How to give more persuasive presentations: A Q&A with Nancy Duarte | Science Communication | Scoop.it
Stepping onto the TED or TEDx stage -- or speaking in front of any group of people, for that matter -- is truly nerve-wracking. Will you remember everything you wanted to say, or get so discombobul...
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An interview with the "presentation lady"

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It Is, in Fact, Rocket Science

It Is, in Fact, Rocket Science | Science Communication | Scoop.it
The Darwin, Newton and Hawking of the myths received that instant gratification. The real scientists did not, and real people seldom do.
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5 Psychology Studies That Tell Us How People Perceive Visual Information - Piktochart Infographics

5 Psychology Studies That Tell Us How People Perceive Visual Information - Piktochart Infographics | Science Communication | Scoop.it
How do we intepret what we see? The answer will help us in visual information design. Here are 5 psychological studies that reveal some remarkable insights on how people perceive visual information.
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A TED speaker coach shares 11 tips for right before you go on stage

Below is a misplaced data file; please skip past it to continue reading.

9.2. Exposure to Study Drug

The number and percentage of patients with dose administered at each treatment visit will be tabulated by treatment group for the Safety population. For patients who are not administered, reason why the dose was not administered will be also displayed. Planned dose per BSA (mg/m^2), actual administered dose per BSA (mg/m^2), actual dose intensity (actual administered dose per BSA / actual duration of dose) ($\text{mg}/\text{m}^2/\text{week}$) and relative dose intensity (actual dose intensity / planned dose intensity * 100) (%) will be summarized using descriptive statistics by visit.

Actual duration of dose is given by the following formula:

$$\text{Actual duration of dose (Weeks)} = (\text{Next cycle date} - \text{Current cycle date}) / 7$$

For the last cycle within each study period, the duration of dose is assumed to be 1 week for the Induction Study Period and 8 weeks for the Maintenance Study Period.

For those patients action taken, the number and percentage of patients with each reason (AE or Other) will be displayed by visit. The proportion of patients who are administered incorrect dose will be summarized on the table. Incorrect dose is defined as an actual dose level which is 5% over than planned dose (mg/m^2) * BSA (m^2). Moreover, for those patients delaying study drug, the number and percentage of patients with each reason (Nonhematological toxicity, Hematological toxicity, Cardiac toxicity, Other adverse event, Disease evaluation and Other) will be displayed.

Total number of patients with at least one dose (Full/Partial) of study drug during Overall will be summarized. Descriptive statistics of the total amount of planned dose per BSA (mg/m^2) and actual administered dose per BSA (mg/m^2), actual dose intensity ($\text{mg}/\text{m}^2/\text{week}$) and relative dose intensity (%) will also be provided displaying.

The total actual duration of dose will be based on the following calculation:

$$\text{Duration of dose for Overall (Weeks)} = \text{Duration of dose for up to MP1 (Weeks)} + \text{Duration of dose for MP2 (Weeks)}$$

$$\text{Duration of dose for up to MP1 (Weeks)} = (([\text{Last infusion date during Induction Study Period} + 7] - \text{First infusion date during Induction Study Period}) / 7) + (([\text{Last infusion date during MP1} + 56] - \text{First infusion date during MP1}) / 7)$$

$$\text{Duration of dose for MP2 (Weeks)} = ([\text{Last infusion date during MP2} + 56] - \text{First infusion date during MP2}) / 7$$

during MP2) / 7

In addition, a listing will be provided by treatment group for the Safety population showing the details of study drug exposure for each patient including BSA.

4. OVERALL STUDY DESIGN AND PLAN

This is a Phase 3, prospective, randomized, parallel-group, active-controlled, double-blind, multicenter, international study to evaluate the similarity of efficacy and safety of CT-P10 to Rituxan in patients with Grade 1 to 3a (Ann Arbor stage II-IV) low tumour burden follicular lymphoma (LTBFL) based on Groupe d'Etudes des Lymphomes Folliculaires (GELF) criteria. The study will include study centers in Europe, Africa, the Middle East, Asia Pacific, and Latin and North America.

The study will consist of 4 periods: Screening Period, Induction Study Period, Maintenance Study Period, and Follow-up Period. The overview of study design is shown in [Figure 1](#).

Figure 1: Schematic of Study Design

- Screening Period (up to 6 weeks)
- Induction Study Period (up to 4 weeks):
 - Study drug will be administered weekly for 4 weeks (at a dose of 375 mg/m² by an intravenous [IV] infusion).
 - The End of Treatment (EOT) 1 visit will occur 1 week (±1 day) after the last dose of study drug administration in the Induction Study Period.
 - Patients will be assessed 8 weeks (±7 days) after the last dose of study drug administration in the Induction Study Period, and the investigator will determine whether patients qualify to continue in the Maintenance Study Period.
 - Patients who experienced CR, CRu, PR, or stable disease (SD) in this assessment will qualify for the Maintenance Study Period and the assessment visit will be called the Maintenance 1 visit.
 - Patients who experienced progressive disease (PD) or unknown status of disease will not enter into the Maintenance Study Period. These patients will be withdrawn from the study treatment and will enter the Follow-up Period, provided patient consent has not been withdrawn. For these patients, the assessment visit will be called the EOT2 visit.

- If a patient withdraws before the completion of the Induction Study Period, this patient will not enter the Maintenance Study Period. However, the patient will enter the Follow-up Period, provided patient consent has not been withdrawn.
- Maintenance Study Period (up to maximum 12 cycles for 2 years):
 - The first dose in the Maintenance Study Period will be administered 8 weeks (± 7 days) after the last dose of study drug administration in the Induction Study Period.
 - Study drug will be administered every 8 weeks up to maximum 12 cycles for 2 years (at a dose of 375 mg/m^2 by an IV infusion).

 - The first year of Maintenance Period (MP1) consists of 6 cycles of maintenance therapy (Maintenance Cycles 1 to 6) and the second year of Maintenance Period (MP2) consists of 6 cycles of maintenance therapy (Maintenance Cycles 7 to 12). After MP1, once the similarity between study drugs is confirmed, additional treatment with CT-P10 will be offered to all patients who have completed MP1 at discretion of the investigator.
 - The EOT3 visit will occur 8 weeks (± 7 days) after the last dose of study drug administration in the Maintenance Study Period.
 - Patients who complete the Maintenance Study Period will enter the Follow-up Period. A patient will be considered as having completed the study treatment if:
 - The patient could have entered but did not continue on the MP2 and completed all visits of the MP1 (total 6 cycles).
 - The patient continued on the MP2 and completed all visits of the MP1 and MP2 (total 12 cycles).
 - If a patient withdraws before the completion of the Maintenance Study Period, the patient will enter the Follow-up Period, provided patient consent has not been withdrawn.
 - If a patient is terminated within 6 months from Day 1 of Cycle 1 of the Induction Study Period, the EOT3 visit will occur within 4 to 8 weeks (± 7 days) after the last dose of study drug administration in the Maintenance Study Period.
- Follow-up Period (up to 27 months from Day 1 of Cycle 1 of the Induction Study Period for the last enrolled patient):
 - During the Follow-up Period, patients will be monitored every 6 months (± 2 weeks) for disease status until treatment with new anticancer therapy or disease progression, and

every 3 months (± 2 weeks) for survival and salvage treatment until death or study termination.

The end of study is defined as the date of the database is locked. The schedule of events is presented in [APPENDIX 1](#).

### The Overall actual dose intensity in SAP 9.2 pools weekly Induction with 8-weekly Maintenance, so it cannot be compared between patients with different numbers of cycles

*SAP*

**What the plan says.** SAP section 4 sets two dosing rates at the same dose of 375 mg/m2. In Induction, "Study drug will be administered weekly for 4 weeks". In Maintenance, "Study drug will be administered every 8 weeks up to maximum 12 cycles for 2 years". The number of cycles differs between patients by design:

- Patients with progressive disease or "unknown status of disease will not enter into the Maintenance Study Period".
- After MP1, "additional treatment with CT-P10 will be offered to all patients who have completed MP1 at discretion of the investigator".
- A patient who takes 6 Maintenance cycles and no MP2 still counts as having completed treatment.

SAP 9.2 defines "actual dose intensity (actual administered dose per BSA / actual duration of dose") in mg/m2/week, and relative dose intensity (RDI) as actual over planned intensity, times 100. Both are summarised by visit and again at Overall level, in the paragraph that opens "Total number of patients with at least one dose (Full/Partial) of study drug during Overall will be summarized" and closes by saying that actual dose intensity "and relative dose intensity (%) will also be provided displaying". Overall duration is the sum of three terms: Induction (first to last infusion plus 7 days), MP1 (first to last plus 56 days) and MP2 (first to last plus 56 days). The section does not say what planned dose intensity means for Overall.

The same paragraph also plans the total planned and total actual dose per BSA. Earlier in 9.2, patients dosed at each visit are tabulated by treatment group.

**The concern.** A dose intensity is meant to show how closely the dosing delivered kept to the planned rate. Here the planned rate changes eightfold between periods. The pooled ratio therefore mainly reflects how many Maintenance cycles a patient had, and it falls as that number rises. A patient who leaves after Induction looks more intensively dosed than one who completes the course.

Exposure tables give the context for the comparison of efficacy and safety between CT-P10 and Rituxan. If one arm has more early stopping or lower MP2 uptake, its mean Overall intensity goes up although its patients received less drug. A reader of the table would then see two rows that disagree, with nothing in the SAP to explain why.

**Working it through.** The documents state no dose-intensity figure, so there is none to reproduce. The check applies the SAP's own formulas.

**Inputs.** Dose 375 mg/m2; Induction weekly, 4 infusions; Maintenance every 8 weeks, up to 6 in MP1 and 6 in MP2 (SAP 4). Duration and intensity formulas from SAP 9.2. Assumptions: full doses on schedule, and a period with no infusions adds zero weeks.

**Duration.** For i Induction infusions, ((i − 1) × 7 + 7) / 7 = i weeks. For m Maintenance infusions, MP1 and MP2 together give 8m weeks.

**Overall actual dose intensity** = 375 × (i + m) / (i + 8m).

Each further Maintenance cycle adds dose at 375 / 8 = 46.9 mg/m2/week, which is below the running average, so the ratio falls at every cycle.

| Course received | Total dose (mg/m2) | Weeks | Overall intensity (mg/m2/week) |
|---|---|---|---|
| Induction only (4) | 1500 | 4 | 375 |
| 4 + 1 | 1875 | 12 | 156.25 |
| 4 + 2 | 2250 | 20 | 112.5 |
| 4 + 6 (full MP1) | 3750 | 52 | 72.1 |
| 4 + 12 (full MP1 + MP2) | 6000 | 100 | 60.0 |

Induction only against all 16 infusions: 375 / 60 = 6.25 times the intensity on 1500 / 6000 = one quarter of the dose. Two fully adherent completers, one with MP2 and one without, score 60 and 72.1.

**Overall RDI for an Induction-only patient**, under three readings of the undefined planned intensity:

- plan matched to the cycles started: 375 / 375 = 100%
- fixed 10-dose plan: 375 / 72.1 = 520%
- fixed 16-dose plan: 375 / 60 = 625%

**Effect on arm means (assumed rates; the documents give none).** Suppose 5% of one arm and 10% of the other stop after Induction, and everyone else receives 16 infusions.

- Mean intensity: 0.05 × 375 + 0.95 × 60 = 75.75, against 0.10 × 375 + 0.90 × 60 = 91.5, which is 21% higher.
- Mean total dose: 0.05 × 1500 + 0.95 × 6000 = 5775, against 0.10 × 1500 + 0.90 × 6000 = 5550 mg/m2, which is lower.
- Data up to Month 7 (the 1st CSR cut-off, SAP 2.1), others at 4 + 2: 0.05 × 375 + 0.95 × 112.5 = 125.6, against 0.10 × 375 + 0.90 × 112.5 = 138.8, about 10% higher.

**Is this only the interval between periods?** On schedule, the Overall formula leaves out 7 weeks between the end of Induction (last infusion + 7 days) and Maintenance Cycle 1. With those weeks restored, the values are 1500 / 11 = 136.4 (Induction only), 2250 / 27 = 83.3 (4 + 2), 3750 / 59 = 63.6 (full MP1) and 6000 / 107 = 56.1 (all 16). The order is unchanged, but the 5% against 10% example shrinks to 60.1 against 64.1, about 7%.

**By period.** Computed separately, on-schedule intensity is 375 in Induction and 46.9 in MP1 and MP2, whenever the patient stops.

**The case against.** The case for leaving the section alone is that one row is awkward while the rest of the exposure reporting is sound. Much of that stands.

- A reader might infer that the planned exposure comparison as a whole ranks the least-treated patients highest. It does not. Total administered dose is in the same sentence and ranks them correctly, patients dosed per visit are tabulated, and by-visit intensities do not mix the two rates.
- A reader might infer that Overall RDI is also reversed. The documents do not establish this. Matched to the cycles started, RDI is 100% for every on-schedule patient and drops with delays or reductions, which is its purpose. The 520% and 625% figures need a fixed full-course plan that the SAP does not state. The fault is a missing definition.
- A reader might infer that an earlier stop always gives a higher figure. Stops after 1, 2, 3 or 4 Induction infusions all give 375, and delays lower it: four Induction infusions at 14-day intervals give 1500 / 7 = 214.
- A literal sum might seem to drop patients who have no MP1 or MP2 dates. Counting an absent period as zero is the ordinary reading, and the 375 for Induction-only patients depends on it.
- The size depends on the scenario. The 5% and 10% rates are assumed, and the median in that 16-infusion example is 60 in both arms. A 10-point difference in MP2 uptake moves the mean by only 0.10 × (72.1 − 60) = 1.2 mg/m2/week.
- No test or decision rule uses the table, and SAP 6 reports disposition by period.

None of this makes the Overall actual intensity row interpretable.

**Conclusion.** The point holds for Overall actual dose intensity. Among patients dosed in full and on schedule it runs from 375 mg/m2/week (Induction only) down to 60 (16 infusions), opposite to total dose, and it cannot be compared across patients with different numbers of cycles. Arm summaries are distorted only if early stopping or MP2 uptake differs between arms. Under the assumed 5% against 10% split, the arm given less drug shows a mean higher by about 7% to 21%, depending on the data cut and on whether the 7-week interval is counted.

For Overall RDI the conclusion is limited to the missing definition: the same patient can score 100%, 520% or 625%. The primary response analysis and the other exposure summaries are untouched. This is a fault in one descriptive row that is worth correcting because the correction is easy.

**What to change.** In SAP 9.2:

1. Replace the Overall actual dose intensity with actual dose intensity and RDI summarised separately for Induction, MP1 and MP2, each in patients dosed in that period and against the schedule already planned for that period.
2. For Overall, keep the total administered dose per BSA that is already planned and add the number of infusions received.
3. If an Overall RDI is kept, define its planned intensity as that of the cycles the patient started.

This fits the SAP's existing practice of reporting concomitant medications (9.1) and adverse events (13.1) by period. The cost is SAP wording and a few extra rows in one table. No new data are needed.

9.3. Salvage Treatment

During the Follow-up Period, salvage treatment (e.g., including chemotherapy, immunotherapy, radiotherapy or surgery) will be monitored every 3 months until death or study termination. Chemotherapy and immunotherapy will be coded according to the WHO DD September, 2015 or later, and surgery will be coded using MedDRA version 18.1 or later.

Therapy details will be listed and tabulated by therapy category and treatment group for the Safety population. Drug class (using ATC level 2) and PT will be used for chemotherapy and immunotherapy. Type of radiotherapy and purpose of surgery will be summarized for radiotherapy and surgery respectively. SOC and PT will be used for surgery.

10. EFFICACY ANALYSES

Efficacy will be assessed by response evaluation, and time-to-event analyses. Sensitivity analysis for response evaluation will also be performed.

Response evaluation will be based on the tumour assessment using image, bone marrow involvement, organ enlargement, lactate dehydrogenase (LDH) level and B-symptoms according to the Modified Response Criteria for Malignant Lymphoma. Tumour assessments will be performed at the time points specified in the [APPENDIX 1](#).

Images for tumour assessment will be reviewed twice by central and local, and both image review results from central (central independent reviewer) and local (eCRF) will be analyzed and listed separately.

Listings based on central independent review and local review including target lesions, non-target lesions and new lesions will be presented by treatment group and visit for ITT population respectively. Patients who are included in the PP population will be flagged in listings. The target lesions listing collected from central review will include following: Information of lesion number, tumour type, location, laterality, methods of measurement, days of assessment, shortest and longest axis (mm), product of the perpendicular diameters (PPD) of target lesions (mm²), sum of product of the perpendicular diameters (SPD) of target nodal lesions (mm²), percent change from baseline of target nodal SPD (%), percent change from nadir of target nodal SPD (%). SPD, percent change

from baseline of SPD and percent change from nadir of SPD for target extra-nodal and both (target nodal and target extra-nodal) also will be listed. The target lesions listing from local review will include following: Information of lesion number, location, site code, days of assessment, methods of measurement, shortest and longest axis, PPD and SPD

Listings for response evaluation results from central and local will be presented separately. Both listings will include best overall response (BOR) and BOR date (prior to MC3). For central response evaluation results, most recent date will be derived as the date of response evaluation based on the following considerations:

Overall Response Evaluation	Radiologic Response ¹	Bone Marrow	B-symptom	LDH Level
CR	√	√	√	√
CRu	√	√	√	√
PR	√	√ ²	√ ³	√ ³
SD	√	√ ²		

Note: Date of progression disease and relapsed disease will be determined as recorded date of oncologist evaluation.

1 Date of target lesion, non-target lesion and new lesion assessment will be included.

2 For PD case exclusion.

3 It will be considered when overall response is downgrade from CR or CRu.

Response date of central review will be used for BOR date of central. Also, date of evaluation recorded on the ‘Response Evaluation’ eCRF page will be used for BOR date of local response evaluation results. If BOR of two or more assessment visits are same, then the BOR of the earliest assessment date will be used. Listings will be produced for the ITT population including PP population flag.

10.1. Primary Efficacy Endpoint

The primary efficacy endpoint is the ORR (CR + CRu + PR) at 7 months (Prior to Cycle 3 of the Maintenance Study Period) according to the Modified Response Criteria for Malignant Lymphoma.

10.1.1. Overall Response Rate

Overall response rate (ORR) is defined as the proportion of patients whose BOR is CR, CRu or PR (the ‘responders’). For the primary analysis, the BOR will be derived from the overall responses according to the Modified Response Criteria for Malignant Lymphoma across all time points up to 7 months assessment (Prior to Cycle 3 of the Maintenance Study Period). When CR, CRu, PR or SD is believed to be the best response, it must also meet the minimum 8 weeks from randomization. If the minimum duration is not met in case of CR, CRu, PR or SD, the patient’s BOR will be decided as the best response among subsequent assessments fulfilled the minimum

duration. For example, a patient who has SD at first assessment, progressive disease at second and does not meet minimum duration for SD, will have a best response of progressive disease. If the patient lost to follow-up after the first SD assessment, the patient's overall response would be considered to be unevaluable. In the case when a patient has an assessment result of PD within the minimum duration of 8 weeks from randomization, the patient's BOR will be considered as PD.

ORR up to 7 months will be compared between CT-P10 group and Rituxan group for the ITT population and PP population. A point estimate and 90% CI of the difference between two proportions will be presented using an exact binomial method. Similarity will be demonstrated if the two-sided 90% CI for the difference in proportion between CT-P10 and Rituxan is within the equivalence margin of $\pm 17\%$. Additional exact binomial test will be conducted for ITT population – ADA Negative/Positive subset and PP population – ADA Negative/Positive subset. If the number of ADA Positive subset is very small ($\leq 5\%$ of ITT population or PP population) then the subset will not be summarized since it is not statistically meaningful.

A TED speaker coach shares 11 tips for right before you go on stage | Science Communication | Scoop.it
The weekend before a TED conference, each speaker rehearses their talk in the TED theater. It’s a chance for the speakers to get to know the space, for our curators to give last-minute suggestions ...
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Dealing with nerves when speaking in public.

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Inoculating against science denial

Inoculating against science denial | Science Communication | Scoop.it
A small dose of a weak form of anti-science can inoculate people against the real thing, just like a vaccine.
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Interesting idea: if giving more facts doen't help fighting science denial could innoculation with small doses of denial help?